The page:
Universities have been around for about a thousand years, but for much of that time it was typical for cutting-edge research to happen outside of them. Copernicus wasn’t a professor, Darwin wasn’t a professor. Others like Isaac Newton, Robert Hooke, and Albert Einstein became professors only after completing some of their best work. Scientists didn’t need the resources of a university, they simply needed a means of support that gave them enough time to think. Many were independently wealthy (Robert Boyle, Antoine Lavoisier) or supported by the church (Gregor Mendel). Some worked “real jobs”, David Ricardo as a banker, Einstein famously as a patent clerk.
Over time academia grew and an increasing share of research was done by professors, with most of the rest happening inside the few non-academic institutions that paid people to do full time research: national labs, government agencies, and a few companies like Xerox Parc, Bell Labs and 3M. In many fields research came to require expensive equipment that was only available in the best-funded labs. “Researcher” became a job, and research conducted by those without that job became viewed with suspicion over the 20th century.
But the Internet Age is leading to the growth in opportunities outside academia, opportunities not just economic but intellectual. Anyone with a laptop and internet can access most of the key tools that professors use, often for free- scientific articles, seminars, supercomputers, data, data analysis. Particularly outside of the lab sciences, the only remaining barrier to independent research is again what it was before the 20th century- finding a means of support that gives you time to think. This will never be easy, but becoming a professor isn’t either, and a growing number of people are either becoming independently wealthy, able to support themselves with fewer work hours (even vs academics), or finding jobs that encourage part time research. If you work for the right company you might even get better data than the academics have.
Even in the lab sciences, money is increasingly pouring in for those who want to leave academia to run a start-up instead:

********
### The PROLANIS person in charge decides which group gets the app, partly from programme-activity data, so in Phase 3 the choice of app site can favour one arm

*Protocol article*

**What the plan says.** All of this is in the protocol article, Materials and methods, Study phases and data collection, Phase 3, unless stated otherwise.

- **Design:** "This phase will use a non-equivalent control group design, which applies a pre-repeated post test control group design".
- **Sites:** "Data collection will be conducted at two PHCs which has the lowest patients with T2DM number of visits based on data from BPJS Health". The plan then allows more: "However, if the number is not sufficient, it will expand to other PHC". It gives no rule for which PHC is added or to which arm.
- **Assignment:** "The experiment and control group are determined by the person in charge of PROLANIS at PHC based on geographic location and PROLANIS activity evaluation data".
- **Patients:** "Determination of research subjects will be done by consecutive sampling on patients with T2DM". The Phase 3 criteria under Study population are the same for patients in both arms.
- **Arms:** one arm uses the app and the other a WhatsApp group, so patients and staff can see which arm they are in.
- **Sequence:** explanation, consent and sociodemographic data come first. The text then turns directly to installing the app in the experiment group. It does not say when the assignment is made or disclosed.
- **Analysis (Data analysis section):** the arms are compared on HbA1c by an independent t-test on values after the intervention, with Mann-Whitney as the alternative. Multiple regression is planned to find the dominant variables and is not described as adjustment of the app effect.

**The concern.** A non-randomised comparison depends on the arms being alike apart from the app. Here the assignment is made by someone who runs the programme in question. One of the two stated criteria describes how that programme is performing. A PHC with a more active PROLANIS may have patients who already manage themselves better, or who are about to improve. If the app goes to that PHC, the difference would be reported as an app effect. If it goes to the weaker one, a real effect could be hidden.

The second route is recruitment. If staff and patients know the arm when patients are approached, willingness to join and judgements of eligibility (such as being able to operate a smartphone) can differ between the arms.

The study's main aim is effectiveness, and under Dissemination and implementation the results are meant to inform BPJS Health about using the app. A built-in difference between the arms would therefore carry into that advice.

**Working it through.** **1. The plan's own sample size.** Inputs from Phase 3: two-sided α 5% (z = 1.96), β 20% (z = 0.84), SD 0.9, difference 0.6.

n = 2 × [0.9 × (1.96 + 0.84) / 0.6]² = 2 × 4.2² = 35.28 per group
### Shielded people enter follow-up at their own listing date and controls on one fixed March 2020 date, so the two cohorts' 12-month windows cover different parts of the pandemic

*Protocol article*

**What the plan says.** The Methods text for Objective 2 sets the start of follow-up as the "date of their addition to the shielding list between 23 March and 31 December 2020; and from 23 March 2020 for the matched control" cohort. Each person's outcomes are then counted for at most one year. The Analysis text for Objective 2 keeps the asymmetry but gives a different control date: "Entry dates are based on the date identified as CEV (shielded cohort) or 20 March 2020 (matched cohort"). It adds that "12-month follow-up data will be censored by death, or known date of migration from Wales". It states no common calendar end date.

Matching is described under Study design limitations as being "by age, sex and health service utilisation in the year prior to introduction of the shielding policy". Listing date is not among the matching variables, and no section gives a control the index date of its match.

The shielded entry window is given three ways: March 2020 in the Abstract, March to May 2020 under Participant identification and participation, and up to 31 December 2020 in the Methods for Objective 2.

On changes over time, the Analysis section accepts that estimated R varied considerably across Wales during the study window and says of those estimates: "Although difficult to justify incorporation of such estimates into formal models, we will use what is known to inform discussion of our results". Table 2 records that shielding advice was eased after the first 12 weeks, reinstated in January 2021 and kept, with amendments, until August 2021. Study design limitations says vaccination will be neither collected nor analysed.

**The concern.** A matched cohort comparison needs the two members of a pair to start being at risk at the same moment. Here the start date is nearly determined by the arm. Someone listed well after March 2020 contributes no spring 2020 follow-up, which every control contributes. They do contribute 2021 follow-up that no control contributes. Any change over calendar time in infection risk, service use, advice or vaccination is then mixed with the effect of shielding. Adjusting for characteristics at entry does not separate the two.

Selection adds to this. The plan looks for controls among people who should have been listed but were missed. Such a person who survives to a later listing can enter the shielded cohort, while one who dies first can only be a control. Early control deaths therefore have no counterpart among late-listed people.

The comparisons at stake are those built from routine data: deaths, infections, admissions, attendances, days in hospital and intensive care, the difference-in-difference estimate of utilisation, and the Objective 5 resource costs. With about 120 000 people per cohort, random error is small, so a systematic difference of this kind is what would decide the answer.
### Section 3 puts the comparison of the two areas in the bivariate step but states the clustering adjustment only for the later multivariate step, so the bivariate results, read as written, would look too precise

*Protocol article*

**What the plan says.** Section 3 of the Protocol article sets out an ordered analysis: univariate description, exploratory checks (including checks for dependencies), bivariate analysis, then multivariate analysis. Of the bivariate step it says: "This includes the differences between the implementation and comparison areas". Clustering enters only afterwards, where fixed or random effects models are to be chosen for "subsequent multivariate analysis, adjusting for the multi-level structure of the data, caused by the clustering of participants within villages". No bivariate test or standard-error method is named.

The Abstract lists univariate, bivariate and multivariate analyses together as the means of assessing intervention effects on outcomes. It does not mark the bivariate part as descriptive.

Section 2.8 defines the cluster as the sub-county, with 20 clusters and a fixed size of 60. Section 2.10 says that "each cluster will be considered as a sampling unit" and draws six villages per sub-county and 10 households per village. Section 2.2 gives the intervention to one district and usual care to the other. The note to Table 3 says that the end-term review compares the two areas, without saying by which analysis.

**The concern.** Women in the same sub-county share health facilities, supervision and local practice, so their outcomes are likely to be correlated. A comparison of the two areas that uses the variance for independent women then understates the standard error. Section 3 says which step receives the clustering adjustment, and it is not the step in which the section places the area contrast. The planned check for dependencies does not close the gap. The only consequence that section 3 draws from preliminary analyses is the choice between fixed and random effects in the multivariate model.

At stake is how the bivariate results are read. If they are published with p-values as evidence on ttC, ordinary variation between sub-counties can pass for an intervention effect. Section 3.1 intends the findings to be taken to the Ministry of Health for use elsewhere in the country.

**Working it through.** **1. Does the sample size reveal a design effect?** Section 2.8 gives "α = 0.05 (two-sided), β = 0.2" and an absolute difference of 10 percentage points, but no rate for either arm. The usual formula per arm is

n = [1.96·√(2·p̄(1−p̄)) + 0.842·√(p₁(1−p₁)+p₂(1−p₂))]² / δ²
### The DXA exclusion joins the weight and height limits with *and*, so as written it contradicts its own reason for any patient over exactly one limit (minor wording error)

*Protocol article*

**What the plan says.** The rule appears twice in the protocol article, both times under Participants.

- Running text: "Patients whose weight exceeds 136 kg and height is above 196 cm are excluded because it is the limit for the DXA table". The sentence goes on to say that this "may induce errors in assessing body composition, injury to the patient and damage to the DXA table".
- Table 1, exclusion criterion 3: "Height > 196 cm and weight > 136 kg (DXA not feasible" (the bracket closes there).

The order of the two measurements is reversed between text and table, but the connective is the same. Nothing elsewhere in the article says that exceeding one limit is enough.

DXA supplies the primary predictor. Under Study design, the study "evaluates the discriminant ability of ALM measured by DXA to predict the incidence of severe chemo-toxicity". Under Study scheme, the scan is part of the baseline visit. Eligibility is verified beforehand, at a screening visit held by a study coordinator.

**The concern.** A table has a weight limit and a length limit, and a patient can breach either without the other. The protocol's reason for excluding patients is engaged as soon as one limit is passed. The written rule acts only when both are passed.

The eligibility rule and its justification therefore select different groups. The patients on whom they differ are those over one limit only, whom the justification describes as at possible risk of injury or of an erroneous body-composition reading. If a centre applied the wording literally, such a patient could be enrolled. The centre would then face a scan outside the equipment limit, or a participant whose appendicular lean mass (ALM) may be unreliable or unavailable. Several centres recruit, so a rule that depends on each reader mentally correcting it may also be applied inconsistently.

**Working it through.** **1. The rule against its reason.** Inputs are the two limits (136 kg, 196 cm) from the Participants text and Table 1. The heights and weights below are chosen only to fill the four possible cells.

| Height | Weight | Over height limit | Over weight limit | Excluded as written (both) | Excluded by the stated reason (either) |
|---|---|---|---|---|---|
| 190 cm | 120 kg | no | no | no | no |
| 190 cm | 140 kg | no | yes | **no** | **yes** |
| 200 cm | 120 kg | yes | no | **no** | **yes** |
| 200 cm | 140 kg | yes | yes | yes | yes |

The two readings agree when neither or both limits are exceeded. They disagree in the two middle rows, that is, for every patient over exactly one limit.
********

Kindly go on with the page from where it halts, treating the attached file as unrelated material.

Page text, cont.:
I think it’s great for science that these new opportunities are opening up. A natural advantage of independent research is that it allows people to work on topics or use methods they couldn’t in academia because they are seen as too high risk, too out there, make too many enemies, or otherwise fall into an academic “blind spot“.
I’m still happy to be in academia, and independent research clearly has its challenges too. But over my lifetime it seems like we have shifted from academia being the obvious best place to do research, to academia being one of several good options. Even as research has begun to move elsewhere though, universities still seem to be doing well at their original purpose of teaching students. Almost all of the people I’ve highlighted as great independent researchers were still trained at universities; most of the modern ones I linked to even have PhDs. There are always exceptions and the internet could still change this, but for now universities retain a near-monopoly on training good researchers even as the employment of good researchers becomes competitive.
As an academic I may not be the right person to write about all this, so I’ll leave you with the suggestion to listen to this podcast where Spencer Greenberg and Andy Matuschak discuss their world of “para-academic research”. Spencer is a great example of everything I’ve said- an Applied Math PhD who makes money in private sector finance/tech but has the time to publish great research, partly in math/CS where a university lab is unnecessary, but more interestingly in psychology where being a professor would actually slow him down- independent researchers don’t need to wait weeks for permission from an institutional review board every time they want to run a survey.